XMILE (pizza.cs.ucl.ac.uk/xmile/) is an XML-based imperative language. Its goal is to keep mobile information devices synchronized by providing updates without stopping execution. Programs written in XMILE are transferred in source form, then interpreted on the remote host, which has the interpreter implemented in Java. In XMILE's case, the interpreter is already existent/installed in the clients. In our case, the interpreter, implemented in XSLT, is bundled together with the program.
In his book C++/XML (New Riders Publishing, 2001), Fabio Arjona Arciniegas describes how to build interpreters for XML-based scripting languages.
In "Towards SMIL as a Foundation for Multimodal, Multimedia Applications" (published in the Proceedings of EUROSPEECH 2001), Jennifer L. Beckham, et al., introduce ReX, which is a simple reactive programming language based on XML.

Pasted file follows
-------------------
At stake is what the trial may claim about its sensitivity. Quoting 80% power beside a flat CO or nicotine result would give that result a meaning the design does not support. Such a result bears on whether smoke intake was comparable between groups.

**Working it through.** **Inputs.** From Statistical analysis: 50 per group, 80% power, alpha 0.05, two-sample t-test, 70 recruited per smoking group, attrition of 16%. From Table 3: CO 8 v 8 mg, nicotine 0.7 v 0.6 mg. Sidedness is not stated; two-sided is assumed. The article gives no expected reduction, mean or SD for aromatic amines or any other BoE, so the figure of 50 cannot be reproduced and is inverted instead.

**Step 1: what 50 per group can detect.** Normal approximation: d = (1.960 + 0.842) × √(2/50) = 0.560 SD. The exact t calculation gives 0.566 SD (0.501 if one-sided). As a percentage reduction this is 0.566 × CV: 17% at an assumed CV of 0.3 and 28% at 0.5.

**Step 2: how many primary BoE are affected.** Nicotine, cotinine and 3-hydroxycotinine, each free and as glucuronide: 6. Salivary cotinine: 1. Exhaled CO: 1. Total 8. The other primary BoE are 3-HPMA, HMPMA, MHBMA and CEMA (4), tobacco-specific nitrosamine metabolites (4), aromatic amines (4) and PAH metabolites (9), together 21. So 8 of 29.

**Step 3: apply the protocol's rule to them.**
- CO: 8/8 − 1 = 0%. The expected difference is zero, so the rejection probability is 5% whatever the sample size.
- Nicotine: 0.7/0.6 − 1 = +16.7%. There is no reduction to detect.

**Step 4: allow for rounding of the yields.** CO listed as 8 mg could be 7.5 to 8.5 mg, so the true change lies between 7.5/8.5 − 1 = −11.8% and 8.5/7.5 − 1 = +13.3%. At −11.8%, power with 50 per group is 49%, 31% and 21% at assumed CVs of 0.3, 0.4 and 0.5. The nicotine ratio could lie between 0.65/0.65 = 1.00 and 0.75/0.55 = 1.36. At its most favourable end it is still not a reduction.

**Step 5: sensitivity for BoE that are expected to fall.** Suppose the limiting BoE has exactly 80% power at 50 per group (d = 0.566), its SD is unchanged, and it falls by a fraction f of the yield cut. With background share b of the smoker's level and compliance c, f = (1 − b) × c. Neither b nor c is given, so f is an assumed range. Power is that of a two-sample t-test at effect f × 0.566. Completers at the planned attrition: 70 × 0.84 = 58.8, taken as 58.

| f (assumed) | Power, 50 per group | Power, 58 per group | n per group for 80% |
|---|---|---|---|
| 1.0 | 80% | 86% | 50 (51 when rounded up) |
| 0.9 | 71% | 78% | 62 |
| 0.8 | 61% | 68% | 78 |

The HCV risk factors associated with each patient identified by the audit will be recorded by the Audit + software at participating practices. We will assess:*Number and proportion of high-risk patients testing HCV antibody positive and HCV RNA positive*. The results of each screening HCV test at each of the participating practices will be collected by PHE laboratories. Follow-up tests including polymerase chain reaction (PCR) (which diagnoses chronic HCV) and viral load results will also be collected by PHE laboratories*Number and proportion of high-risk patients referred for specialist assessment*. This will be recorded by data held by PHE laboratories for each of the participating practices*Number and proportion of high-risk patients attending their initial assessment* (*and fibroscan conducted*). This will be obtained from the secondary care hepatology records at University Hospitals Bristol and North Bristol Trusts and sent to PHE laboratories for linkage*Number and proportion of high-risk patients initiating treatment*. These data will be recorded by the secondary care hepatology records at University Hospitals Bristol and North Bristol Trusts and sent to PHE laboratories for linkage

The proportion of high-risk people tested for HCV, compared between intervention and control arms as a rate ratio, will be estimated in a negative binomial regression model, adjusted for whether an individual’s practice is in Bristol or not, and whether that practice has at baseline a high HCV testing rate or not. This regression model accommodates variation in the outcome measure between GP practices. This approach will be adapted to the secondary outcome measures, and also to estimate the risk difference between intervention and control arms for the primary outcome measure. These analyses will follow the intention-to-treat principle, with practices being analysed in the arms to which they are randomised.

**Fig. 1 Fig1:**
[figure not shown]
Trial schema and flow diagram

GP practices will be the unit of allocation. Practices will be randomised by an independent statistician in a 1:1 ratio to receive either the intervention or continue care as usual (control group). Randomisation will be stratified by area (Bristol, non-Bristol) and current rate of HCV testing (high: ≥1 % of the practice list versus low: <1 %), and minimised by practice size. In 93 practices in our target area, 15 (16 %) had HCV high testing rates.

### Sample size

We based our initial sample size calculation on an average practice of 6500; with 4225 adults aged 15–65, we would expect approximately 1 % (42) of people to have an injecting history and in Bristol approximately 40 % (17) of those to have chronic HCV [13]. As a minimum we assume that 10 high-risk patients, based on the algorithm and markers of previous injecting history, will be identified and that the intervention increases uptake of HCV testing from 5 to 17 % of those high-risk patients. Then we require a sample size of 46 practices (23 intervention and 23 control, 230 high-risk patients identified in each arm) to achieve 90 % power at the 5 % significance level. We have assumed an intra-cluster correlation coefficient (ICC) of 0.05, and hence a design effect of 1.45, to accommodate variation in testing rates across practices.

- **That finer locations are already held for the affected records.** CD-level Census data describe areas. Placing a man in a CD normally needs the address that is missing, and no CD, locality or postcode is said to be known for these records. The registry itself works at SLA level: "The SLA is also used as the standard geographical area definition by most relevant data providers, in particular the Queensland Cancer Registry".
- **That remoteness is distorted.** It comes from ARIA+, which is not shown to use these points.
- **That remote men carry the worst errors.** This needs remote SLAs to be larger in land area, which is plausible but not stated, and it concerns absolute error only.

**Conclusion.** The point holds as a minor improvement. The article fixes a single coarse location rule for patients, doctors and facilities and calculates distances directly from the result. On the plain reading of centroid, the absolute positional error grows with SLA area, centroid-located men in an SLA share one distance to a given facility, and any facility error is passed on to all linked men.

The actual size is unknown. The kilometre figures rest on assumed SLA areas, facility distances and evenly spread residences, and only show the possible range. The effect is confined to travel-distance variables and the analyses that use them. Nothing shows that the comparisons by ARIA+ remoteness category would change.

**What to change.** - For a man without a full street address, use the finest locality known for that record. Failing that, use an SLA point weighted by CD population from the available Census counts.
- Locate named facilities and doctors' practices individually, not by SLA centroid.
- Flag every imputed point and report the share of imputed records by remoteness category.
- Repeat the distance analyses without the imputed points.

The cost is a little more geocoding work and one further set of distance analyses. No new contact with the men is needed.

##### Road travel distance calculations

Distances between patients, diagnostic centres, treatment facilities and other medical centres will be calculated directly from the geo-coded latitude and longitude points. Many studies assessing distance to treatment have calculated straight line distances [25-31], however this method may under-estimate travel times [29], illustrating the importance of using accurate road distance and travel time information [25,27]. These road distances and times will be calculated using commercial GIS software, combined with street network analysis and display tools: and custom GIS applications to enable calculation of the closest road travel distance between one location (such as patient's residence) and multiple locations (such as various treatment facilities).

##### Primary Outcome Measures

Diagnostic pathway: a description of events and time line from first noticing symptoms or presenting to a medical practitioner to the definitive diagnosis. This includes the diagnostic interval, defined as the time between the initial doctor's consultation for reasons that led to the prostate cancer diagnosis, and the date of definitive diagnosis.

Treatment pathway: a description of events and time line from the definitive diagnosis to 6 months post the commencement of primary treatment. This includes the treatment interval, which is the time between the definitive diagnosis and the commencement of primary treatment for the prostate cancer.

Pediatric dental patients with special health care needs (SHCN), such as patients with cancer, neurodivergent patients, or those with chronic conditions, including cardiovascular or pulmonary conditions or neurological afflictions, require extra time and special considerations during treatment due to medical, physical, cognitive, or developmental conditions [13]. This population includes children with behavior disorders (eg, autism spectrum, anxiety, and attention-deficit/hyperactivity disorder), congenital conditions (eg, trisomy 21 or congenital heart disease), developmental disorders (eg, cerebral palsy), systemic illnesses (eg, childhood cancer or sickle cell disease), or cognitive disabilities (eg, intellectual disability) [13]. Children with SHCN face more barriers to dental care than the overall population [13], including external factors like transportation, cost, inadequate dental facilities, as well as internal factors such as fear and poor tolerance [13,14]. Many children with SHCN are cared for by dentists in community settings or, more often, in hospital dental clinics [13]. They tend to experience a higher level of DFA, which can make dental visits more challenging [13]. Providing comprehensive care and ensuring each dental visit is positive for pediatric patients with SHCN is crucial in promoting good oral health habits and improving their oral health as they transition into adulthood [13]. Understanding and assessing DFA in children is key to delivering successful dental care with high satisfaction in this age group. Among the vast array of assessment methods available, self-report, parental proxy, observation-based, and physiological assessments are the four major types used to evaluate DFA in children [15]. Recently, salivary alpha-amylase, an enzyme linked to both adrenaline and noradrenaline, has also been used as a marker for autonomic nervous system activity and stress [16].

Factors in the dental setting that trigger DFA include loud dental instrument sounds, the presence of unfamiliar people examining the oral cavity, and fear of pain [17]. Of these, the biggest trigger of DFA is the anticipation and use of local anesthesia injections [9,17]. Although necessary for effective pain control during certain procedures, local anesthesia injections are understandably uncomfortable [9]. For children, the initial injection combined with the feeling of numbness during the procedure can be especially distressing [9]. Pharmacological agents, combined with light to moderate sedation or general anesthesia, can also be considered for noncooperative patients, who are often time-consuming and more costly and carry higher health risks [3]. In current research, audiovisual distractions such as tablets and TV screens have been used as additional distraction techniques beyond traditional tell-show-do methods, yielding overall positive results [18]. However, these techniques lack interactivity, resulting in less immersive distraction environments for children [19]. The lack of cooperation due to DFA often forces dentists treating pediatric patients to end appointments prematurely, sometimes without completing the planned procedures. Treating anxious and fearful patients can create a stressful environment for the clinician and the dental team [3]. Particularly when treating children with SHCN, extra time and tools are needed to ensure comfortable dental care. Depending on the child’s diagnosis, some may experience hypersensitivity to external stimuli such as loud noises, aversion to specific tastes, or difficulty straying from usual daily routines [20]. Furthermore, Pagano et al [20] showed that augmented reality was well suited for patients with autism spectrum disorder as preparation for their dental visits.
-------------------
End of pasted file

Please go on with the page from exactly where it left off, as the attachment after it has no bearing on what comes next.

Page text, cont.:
Superx++ (xplusplus.sourceforge.net/indexPage.htm) is an XML-based object-oriented language whose runtime environment is developed using C++ by Kimanzi Mati.
Sending code over the Internet to be executed on client web browsers represents one more degree of freedom than what is currently available, which is that the language available in the browsers is fixed, and only programs written in that language, and data to be used by that program, are sent to the browser.
The possibility of bundling together the language processor with the program and data opens up tremendous opportunities, allowing special purpose languages to be developed and used without requiring the end users to install additional components to their web browser. This also largely eliminates compatibility problems stemming from the unstandardized nature of scripting (and other) languages built into web browsers currently in use.